Things to Do in Skopje
Dating back to the sixth century, Skopje's Kale Fortress (Skopsko Kale) sits on the highest point in the city overlooking the Vardar River. Just steps from the Old Town, the fortress is thought to have been built during the reign of Byzantine Emperor Justinian I using yellow limestone and travertine that came from the Roman city of Skupi, which was destroyed by an earthquake. The Kale Fortress itself was also partially destroyed by an earthquake in 1963, and excavation efforts have been underway for about 10 years, having thus far unearthed woodwind instruments and clay ornaments dating back thousands of years, as well as the foundations of a 13th-century church and the largest collection of Byzantine coins ever found in Macedonia.
Today the fortress is often visited on walking tours of the city, and visitors can walk along the restored fortress walls, which stretch for 130 yards (121 meters), or climb a couple of the turrets, which provide outstanding views all around Skopje. Theatrical performances are sometimes held in the summer.
The Memorial House of Mother Teresa (Spomen Kuka na Majka Tereza) stands in the center of Skopje, the city the missionary was born in and called home until she was 18. Built to the east of Macedonia Square on the land where the Sacred Heart of Jesus Roman Catholic Church once stood, and where Mother Teresa was baptized, the house opened to the public in 2009.
Travelers can visit to explore the museum and its displays of life-like sculptures depicting Mother Teresa and her family, including the one of the humanitarian as a 10 year old sitting on a stone and holding a pigeon. Exhibits also include memorabilia such as letters, awards, relics and photographs, while an upper-level glass-walled chapel holds mass twice a week. Visitors can head to the gift shop on the main floor to browse books and Macedonian souvenirs. The memorial house also occasionally hosts cultural exhibits.
Standing at the top of Vodno Mountain in Skopje, the Millennium Cross (Mileniumski Krst) is one of the largest crosses in the world. At 216 feet (66 meters) high, the landmark is as tall as a 20-story building and even taller than the Statue of Liberty. The cross serves as a memorial of 2,000 years of Christianity in Macedonia and was built on the highest spot on the mountain known as Krstovar, or 'Place of the Cross.'
Visitors can make the strenuous hike up the mountain or choose to ascend to the top via an elevator located inside the cross for incredible views around Skopje. In 2009, a restaurant and souvenir shop also popped up beside the cross, and two years later, the two-mile (3.5-km) Millennium Cross Ropeway opened with a cable car to bring visitors from Skopje to the base of the cross in under 10 minutes. Keep an eye out for the cross come nightfall when it is lit up and can be seen from miles around.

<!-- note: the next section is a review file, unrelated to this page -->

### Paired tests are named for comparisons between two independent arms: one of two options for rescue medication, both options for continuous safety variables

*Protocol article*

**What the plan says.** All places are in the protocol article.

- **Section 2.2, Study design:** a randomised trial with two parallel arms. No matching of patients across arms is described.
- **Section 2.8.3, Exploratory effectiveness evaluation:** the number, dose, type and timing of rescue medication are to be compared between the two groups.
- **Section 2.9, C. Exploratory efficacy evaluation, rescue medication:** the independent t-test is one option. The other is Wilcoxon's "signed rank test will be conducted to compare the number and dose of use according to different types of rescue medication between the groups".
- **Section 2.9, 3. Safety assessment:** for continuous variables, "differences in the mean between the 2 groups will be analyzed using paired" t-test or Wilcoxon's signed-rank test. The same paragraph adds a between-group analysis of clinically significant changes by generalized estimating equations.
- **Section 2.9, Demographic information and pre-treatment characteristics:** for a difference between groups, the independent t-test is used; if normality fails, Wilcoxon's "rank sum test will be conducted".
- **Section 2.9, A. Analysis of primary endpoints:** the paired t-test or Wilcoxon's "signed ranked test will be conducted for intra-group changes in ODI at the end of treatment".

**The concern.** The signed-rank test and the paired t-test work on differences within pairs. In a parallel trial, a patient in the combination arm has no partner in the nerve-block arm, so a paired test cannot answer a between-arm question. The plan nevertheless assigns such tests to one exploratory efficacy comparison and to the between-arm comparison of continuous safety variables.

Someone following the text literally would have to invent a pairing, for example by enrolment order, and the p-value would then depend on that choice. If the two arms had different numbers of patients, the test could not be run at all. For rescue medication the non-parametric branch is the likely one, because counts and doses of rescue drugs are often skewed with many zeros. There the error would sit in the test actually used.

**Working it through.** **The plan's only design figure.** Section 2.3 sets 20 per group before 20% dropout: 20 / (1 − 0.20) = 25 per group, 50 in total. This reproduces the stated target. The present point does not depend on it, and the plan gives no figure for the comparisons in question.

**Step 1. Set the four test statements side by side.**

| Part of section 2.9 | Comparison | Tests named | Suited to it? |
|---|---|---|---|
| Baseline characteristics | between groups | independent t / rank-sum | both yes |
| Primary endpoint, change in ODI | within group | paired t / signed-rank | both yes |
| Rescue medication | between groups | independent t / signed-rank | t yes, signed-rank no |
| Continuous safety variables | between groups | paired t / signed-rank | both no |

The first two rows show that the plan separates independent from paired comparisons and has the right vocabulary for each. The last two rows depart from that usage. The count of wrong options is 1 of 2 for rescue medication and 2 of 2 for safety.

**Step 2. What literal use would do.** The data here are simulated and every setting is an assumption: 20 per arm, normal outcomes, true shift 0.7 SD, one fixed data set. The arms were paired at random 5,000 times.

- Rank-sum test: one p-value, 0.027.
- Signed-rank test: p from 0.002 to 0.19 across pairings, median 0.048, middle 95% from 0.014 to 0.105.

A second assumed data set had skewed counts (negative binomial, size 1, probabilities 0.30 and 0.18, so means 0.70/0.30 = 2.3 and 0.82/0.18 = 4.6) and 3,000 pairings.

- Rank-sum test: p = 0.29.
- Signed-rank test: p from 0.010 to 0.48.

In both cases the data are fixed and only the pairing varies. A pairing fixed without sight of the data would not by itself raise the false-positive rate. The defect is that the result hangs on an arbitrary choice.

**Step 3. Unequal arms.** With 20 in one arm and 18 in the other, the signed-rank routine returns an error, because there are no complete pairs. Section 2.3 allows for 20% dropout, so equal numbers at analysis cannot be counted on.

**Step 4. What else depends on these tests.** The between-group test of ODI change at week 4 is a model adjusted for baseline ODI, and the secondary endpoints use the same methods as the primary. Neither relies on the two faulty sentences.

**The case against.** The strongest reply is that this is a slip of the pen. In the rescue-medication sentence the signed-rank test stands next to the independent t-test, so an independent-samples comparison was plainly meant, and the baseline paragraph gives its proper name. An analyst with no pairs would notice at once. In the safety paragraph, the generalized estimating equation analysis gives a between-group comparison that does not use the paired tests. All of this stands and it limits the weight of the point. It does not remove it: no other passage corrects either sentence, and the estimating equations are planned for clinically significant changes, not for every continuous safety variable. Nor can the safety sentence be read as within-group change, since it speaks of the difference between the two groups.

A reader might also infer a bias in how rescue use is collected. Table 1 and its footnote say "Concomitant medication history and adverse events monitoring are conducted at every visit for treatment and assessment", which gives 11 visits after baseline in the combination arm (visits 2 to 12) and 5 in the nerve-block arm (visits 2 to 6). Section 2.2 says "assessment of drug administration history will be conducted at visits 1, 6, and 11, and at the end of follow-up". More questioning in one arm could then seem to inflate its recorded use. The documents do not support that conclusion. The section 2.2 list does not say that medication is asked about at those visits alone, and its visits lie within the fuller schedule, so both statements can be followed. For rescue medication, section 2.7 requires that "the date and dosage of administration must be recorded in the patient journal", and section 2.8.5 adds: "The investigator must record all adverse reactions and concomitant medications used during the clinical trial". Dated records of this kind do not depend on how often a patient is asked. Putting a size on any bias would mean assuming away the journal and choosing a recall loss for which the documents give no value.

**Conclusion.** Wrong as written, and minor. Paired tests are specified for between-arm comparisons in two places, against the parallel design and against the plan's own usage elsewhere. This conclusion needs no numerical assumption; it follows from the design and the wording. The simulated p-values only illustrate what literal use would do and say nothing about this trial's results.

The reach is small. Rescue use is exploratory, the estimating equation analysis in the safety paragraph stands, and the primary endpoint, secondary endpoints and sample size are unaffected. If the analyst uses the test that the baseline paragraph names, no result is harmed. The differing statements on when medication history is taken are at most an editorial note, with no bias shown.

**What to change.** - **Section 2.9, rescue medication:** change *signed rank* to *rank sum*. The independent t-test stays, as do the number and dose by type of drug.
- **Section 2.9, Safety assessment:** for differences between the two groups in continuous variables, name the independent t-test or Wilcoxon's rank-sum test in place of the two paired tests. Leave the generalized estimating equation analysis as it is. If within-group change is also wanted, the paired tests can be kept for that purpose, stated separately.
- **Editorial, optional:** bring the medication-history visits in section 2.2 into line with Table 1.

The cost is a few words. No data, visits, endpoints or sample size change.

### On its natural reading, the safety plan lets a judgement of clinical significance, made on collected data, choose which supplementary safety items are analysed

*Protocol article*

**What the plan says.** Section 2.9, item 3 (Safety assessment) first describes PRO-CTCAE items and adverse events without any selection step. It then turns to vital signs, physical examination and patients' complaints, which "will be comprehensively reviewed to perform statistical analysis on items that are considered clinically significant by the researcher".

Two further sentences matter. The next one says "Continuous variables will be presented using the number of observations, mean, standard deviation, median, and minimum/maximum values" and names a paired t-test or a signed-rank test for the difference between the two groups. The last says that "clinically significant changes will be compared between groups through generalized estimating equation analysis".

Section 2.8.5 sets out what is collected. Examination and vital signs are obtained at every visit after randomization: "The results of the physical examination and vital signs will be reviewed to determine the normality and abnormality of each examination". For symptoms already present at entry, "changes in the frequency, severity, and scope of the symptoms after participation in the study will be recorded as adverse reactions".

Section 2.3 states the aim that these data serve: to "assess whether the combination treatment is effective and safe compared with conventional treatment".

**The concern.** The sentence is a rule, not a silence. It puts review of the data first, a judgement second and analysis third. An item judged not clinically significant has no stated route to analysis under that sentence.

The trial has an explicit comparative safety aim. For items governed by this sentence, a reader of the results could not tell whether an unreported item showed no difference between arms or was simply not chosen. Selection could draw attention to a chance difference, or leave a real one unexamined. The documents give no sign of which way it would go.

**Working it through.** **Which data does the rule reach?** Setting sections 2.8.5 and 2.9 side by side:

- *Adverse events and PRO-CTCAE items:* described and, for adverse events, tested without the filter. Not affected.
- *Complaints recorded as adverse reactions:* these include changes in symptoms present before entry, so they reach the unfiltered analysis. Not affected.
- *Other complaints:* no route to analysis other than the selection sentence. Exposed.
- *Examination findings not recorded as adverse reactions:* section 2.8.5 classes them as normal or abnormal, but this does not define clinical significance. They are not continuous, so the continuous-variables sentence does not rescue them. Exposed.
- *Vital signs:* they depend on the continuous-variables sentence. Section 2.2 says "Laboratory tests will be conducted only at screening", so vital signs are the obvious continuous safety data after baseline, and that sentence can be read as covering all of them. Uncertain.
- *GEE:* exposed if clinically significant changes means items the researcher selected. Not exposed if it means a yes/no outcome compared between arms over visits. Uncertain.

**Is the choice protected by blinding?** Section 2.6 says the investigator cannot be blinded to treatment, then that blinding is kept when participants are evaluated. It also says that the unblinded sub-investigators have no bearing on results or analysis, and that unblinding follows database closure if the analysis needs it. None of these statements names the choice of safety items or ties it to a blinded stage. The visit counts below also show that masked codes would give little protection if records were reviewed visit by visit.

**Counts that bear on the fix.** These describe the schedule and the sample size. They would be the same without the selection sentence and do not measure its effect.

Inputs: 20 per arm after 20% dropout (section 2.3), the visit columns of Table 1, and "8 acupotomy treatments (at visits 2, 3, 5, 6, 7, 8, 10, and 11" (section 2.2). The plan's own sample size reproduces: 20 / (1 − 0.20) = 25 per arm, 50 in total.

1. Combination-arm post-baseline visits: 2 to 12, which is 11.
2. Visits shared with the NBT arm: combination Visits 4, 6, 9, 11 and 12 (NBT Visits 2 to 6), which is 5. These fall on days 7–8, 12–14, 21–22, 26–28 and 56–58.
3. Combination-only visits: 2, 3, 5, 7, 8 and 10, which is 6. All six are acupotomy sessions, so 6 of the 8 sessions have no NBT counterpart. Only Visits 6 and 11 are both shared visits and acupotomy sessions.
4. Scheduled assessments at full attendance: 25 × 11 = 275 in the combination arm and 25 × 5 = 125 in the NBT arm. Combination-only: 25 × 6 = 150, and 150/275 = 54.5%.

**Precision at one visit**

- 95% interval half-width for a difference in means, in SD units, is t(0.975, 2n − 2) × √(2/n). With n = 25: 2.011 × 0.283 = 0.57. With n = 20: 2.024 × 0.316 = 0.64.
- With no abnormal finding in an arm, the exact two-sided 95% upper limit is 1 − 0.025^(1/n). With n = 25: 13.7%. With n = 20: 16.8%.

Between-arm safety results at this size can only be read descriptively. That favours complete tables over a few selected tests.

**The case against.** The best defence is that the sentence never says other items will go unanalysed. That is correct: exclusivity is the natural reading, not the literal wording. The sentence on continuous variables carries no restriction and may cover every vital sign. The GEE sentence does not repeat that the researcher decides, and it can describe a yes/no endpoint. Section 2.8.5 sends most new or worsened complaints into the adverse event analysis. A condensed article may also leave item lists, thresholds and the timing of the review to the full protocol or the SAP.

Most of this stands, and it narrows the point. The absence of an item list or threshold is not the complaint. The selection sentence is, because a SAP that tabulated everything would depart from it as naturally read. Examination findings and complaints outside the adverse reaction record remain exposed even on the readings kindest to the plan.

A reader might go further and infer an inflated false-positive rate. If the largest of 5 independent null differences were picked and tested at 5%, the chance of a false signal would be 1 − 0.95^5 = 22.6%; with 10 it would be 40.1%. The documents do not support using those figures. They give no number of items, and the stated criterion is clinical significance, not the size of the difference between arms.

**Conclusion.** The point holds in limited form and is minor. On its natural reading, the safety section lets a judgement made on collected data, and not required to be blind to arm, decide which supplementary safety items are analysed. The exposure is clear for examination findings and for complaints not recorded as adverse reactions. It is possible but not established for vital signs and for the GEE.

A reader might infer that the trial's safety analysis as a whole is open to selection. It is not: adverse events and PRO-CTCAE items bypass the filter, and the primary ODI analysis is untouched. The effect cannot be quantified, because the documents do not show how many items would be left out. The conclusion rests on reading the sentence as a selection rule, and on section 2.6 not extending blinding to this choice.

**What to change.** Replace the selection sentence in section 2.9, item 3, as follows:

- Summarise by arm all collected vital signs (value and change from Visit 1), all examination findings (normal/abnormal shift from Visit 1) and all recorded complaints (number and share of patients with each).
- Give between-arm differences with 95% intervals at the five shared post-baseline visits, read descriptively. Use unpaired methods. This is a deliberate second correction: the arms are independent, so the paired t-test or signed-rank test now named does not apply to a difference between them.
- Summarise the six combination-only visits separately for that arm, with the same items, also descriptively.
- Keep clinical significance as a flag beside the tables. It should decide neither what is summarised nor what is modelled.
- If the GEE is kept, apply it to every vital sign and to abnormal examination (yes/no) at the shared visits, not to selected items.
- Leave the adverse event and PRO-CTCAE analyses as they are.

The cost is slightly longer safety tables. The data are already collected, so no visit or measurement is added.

Skopje's three-story Holocaust Memorial Center (Memorijalen Centar Na Holokaustot) stands in remembrance of more than 7,000 Jews from Macedonia that were killed in the Holocaust and the overall history of Jews in the Balkans. Set in what was once the Jewish Quarter of Skopje, the museum was opened in March 2011, coinciding with the 68th anniversary of the deportation of Macedonian Jews to the Treblinka concentration camp.
Travelers will enter the Star of David-shaped building to see a somber variety of displays featuring maps, videos, photos and English language wall texts, all designed to commemorate the Jewish culture of Macedonia that was nearly lost. The moving exhibits trace the history of the country's Jewish community, starting from their expulsion from the Iberian Peninsula and move to the Balkans through World War II, when a devastating 98% of Macedonian Jews were killed in the Holocaust.
Skopje's Museum of the Macedonian Struggle (Muzej na Makedonskata Borba) features 13 exhibits detailing Macedonia history from the beginning of its resistance against Ottoman rule through its declaration of independence from Yugoslavia in 1991. Visitors can take a look at each exhibit to see artifacts from different periods in history, from weapons and documents to furniture and artwork. Travelers will also see more than 100 wax figures of historical Macedonian figures throughout the museum, as well as portraits of the most important revolutionaries and intellectuals in Macedonian history and paintings of important historical scenes.
Guided tours are available to take visitors through the exhibits and past Macedonia's original Declaration of Independence. The museum even opened on Sept. 8, 2011, the country's Independence Day.